How motion design brings UIs to life
Generating better understanding while making products fun to use? No problem, thanks to motion design! Verena Brückner (user experience designer at UID) and Kimberly Gassner (thesis at UID) explain the unbeatable strengths of animated UIs.
UID: What is motion design to you?
Verena: To me, motion design is the deliberate creation of animations and transitions within a user interface. AT UID, motion design is considered to be one of a host of possibilities to make user interfaces user-friendly and attractive. We distinguish between purely aesthetic animations, e.g. start-up animations, and functional animations that foster understanding. These are of utmost importance to us in interface design.
UID: What benefits does motion design entail for the user?
Verena: An animated UI is fundamentally different from a static UI: movements give feedback on a user's actions, e.g. a shivering keyboard when somebody enters a wrong PIN. It helps to direct the user's attention and to enhance understanding for the structure and contents of the application. All in all, motion design does a lot for a positive user experience—after all, the apps should be fun to use. "Living" UIs involve the users and address their feelings. Certain behavior and character traits are attributed to objects. It is important though not to overdo it, as this might put users off. The animations should never slow the users down in their work by making them wait for the animation to finish.
UID: What are the advantages for companies of using motion design in their apps?
Verena: Motion design is a powerful tool for companies that enables them to breathe life into their brands and to convey an image. Certain animation effects evoke a certain subconscious perception with the users. For example, it allows the provider of a travel booking app to control whether they want to be perceived as "dynamic and refreshing" or as "reliable and safe". In order to get to the root of these and other mechanisms, we decided to support Kimberly Gassner's thesis on animated transitions.
UID: Kimberly, what dimensions of animation did you elaborate on in your thesis?
Kimberly: By stocktaking the state of the art in motion design I was able to identify 5 "dimensions of animation":
- Abstract elements: What elements are animated?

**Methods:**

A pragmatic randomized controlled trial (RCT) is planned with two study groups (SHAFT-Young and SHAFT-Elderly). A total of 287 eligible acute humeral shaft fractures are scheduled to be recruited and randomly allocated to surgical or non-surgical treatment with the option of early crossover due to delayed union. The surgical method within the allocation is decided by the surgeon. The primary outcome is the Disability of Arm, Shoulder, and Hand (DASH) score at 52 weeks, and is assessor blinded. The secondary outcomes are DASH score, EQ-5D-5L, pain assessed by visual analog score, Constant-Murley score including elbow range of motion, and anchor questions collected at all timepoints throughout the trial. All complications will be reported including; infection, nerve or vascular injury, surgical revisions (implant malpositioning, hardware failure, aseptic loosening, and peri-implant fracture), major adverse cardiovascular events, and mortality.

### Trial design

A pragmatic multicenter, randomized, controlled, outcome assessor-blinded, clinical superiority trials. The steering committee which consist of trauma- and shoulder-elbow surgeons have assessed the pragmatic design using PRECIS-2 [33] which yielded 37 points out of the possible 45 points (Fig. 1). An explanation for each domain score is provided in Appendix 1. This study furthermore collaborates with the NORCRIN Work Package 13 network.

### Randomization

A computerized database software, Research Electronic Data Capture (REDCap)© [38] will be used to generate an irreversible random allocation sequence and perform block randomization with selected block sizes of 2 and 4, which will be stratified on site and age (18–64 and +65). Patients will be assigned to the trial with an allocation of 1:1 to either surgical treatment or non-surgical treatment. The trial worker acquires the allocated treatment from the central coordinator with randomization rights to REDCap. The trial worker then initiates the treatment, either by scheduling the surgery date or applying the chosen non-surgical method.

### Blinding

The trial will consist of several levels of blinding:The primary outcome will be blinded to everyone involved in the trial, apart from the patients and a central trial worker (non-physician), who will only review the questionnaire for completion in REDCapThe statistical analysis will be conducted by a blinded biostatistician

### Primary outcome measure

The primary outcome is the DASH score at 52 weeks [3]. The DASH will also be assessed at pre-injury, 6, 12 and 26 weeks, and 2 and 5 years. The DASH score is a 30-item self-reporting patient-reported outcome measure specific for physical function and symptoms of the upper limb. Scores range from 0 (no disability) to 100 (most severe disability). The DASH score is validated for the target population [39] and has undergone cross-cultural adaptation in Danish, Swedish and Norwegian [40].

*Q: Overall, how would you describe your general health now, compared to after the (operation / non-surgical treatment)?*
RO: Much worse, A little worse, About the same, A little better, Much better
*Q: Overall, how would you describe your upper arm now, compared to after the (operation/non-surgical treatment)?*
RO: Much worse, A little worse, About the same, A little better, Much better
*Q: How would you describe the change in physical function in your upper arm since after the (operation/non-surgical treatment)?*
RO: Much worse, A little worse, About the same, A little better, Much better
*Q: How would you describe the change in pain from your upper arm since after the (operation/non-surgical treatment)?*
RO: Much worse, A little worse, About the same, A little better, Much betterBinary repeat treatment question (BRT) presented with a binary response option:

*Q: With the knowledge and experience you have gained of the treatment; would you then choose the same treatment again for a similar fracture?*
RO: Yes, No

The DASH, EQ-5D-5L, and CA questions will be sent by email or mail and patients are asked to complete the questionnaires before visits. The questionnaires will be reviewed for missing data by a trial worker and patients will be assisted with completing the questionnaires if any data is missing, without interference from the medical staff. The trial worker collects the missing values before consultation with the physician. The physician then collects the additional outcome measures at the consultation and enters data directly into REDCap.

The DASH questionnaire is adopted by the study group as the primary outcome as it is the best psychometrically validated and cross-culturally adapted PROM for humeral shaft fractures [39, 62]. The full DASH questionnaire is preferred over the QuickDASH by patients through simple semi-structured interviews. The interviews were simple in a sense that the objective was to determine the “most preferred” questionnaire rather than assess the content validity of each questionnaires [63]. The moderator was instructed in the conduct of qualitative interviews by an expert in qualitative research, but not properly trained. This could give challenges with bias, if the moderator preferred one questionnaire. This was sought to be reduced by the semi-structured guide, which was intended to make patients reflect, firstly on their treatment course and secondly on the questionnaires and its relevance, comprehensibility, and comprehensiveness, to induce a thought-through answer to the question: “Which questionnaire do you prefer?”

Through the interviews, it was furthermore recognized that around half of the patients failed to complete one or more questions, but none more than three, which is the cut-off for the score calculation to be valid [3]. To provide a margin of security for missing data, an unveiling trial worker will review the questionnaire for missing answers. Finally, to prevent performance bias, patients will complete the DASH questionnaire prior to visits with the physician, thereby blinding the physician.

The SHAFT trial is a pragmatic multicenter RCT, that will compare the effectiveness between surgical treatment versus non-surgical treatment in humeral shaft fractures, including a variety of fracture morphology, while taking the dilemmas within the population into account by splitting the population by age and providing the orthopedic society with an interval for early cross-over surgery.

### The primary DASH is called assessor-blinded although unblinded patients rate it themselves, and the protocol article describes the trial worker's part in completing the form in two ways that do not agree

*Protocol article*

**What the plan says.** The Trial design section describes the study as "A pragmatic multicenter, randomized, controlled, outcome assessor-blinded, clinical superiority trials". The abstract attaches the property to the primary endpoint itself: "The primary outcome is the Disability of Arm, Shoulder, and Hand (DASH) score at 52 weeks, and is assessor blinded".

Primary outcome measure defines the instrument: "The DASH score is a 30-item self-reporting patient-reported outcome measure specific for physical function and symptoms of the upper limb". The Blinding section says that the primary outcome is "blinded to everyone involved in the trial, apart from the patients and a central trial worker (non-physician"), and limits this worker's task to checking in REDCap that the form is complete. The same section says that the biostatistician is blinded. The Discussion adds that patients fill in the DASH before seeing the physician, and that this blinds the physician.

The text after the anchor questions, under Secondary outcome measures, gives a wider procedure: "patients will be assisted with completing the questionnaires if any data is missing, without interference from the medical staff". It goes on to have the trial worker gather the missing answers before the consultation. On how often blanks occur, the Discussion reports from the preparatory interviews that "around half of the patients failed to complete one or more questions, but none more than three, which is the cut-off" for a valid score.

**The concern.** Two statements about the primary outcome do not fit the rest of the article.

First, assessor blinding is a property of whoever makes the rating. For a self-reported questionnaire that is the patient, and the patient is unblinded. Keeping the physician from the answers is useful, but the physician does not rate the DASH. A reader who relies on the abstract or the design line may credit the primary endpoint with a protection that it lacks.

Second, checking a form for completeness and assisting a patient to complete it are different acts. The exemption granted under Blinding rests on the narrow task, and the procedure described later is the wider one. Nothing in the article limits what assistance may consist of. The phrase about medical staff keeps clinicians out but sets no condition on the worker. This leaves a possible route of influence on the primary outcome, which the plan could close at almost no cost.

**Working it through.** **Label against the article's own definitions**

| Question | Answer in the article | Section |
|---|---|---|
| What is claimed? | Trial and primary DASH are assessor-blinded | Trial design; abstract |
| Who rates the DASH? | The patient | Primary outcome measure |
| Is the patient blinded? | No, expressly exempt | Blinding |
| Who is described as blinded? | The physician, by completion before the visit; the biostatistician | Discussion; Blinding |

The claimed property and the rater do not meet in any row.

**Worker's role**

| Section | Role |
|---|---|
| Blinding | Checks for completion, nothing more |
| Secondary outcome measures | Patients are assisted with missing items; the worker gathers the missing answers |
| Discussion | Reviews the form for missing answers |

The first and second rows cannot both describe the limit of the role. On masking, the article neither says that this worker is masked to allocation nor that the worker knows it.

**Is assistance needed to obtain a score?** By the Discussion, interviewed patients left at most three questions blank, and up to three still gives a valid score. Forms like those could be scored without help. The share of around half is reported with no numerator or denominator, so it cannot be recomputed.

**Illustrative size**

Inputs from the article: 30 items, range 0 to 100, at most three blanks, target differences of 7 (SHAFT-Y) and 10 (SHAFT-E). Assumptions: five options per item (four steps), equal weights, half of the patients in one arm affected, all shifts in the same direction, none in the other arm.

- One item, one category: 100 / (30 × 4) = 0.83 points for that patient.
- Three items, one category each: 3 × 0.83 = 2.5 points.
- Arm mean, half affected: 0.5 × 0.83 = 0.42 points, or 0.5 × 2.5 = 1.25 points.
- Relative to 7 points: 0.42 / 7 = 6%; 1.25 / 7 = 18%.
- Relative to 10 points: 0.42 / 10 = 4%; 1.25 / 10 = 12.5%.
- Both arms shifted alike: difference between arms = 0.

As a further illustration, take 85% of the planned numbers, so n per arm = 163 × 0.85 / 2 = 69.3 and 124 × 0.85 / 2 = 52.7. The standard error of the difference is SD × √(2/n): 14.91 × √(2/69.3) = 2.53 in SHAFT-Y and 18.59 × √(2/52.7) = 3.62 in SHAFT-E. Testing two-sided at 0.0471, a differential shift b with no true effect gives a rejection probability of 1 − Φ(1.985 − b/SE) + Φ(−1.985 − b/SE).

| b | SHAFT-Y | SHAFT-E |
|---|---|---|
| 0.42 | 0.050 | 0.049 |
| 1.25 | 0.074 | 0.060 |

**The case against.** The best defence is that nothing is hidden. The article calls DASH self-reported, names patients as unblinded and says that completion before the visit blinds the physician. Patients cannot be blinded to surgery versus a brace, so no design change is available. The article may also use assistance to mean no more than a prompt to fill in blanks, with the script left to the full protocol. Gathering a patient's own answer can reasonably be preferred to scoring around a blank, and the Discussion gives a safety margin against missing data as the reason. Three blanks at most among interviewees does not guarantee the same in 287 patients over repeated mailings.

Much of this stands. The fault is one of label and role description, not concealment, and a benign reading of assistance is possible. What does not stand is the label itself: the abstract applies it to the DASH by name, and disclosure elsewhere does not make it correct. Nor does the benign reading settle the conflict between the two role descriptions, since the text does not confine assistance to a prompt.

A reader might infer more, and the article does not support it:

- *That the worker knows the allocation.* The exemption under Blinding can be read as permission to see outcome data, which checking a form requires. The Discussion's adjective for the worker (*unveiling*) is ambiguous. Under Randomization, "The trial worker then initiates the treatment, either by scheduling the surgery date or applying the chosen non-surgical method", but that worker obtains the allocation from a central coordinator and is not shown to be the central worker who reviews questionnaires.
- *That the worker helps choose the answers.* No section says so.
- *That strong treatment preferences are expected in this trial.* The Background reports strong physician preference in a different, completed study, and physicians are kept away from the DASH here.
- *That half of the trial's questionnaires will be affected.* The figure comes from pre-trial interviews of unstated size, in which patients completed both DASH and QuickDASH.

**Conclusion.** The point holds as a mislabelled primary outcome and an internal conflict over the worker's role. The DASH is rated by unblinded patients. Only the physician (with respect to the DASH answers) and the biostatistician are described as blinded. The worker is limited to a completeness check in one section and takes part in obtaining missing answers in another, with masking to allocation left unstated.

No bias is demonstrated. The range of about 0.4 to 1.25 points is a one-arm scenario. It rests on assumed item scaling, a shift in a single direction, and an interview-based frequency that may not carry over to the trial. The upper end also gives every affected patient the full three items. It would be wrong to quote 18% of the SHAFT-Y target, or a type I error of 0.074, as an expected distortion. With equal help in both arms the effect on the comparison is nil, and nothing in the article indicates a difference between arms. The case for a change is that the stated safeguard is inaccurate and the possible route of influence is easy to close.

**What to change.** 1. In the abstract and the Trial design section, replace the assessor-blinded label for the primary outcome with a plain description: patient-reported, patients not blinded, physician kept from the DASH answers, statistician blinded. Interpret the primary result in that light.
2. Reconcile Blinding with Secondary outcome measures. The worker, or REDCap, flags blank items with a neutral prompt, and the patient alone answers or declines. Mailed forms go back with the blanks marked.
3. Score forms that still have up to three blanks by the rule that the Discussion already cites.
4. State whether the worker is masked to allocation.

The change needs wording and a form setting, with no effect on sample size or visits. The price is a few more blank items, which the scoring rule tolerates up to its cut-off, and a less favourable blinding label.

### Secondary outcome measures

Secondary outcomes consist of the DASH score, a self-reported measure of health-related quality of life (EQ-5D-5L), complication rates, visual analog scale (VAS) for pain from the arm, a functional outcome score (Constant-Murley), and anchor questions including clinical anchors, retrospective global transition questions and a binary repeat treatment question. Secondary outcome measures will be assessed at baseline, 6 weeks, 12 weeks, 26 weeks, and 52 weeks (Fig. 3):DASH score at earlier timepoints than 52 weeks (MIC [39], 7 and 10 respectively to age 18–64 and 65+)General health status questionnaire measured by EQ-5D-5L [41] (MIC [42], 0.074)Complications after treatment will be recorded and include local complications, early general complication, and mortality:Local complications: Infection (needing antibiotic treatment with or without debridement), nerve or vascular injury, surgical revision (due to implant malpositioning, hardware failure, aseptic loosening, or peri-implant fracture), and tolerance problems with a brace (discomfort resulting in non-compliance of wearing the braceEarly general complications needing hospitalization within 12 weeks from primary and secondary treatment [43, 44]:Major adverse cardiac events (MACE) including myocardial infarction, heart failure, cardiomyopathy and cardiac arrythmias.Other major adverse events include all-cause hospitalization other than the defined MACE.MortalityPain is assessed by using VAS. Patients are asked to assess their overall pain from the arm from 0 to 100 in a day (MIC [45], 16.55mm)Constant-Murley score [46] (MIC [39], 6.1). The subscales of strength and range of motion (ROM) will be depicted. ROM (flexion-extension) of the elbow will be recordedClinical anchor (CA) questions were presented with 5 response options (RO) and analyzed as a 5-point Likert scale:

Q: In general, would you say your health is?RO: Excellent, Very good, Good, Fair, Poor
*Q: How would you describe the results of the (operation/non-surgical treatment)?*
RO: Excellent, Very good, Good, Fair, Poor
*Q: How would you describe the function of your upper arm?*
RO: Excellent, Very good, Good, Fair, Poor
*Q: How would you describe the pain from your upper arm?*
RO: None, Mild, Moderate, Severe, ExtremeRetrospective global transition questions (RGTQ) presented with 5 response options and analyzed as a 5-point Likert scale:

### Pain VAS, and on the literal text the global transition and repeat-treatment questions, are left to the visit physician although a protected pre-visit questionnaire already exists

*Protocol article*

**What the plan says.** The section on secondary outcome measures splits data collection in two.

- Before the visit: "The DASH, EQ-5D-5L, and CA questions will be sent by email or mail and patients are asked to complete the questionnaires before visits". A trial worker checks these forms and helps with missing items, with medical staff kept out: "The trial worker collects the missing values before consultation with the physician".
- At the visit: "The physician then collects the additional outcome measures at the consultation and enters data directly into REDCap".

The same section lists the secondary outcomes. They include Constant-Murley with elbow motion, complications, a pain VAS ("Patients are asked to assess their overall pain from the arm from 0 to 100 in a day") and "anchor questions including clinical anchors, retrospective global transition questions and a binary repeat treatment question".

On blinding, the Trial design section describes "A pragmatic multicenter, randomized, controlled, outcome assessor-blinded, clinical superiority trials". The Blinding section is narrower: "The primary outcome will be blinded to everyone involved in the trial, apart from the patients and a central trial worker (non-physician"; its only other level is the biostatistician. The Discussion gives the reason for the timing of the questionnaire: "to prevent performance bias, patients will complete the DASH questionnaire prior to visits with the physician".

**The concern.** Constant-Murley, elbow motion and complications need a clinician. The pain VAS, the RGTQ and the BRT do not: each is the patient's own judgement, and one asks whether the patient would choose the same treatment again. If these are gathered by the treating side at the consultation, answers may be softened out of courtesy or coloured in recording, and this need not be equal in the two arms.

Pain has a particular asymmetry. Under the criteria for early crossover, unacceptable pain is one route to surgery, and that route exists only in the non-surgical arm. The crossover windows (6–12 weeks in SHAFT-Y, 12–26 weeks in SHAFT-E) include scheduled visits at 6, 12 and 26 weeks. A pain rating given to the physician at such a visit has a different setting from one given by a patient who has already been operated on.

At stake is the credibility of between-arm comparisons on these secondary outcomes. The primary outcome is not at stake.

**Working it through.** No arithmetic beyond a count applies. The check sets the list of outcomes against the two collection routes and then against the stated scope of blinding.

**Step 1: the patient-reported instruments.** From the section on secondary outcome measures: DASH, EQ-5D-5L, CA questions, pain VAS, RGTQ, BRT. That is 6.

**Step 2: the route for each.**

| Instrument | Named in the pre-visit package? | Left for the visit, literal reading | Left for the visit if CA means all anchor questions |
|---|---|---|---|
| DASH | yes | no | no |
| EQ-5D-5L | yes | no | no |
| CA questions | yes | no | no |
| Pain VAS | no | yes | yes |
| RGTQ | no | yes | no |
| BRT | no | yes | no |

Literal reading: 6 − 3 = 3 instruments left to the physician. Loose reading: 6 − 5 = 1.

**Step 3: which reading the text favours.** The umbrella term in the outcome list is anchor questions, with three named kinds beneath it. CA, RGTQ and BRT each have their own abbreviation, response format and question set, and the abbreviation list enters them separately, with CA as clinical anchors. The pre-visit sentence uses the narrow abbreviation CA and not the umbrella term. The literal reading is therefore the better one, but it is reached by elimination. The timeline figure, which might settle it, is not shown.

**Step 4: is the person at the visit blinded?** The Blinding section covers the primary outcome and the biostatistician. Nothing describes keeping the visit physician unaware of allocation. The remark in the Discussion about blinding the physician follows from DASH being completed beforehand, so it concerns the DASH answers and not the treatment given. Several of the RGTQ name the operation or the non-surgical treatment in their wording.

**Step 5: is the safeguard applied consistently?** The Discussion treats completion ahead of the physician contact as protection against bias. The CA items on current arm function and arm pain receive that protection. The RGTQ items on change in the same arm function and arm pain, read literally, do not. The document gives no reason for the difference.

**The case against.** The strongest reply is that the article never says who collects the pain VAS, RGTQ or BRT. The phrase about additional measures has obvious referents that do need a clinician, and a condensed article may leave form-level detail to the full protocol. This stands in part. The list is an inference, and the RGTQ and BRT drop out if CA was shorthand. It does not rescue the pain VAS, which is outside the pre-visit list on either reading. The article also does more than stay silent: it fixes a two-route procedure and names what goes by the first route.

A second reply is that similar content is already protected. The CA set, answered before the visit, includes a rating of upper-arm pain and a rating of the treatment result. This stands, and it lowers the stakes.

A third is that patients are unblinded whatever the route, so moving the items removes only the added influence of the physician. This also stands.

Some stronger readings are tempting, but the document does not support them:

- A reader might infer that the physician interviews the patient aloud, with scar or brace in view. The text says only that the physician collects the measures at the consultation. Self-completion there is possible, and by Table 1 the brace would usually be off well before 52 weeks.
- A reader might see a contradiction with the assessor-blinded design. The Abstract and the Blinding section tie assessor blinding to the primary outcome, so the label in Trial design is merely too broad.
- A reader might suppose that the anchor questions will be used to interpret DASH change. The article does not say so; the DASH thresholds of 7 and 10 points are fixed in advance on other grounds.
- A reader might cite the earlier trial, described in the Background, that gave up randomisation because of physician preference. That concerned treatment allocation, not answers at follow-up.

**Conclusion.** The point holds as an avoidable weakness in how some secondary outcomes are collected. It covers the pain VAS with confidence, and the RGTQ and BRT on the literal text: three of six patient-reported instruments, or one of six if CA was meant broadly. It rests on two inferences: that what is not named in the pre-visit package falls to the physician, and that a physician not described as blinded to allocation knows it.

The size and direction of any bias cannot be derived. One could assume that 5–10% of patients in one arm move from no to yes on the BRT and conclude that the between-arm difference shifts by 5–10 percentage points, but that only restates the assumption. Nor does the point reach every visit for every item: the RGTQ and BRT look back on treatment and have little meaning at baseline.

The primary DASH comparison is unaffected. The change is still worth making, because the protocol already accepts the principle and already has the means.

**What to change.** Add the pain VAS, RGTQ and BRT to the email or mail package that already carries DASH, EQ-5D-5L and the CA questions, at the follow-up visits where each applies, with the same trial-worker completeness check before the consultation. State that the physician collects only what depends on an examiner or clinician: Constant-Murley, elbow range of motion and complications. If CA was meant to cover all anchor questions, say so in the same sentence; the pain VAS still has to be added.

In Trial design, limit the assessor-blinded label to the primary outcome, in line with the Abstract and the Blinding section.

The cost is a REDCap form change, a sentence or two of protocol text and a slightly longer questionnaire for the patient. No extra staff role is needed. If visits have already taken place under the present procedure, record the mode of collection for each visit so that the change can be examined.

- Relationships: What "social relationship" is there between the elements?
- User experience: How can animations support the user?
- Specifications: How is the animation implemented? With what level of intensity?
- Marketing & feelings: What emotions are triggered in the users?
Each dimension stands for an aspect that should be carefully considered when designing the animation. There are many parameters that can be adapted a little to achieve a great effect. In the practical part of my thesis, I therefore analyzed six variants of an animation with one dimension being altered in each of them.
UID: How did you proceed when you planned the practical part of your work?
Kimberly: There was a qualitative interview in which the participants were shown six different variants of the same animations. They then had to describe the animations in their own words using word cards for the respective animations. In this process, the Product Reaction Cards from the Desirability toolkit were combined with the terms used in AttrakDiffs. Moreover, brand characteristics that were examined in the thesis were added. And finally, the participants were asked to assess the intensity of an emotion with respect to the current animation using semantic differentials.
Setting for User Tests:
UID: Did the project result in any other insights for you and UID?
Kimberly: The findings of my thesis enable UID to customize the animations for their clients even better. Moreover, the project allowed us to gather precious information on how to accurately assess motion design in user tests. The results of the qualitative interviews were interesting for creating UIs with animations. Most participants do not perceive animations as animations but as UI feedback that they would miss if it weren't given.
UID: UID uses animations for customers such as BOSCH and TRUMPF — projects in which you, Verena, participated. What is so fascinating about motion design?
Verena: I particularly like the great effects that can be achieved with small, plain measures. And this works anywhere: whether it be a packing machine, a medical app or a coffee maker with an embedded device. A coherent overall picture enhances understanding and makes the product fun to use.
UID: What are your next challenges in the field of motion design at UID?
Verena: We are continuously working towards bringing the design process for motion design to perfection, from storyboards for the first visualized procedures to simple prototypes in PowerPoint or Axure all the way to detailed animations in After Effects. Handing over the animation concept to software engineering is always a major challenge. Despite differing definition options such as easing curves, a close cooperation and coordination is vital for fine-tuning the animations.
Verena has been working as a user experience designer with UID Ludwigsburg since 2012. She focuses on designing touch-based machine controls and optimizing corporate software. Verena studied product design and creative direction.
Kimberly just graduated from the Technical University of Ingolstadt, successfully finishing her course in user experience design. She spent her internship with UID in Munich. From October on, she will deepen her knowledge of human-machine interaction by joining the Masters program "Human Factors".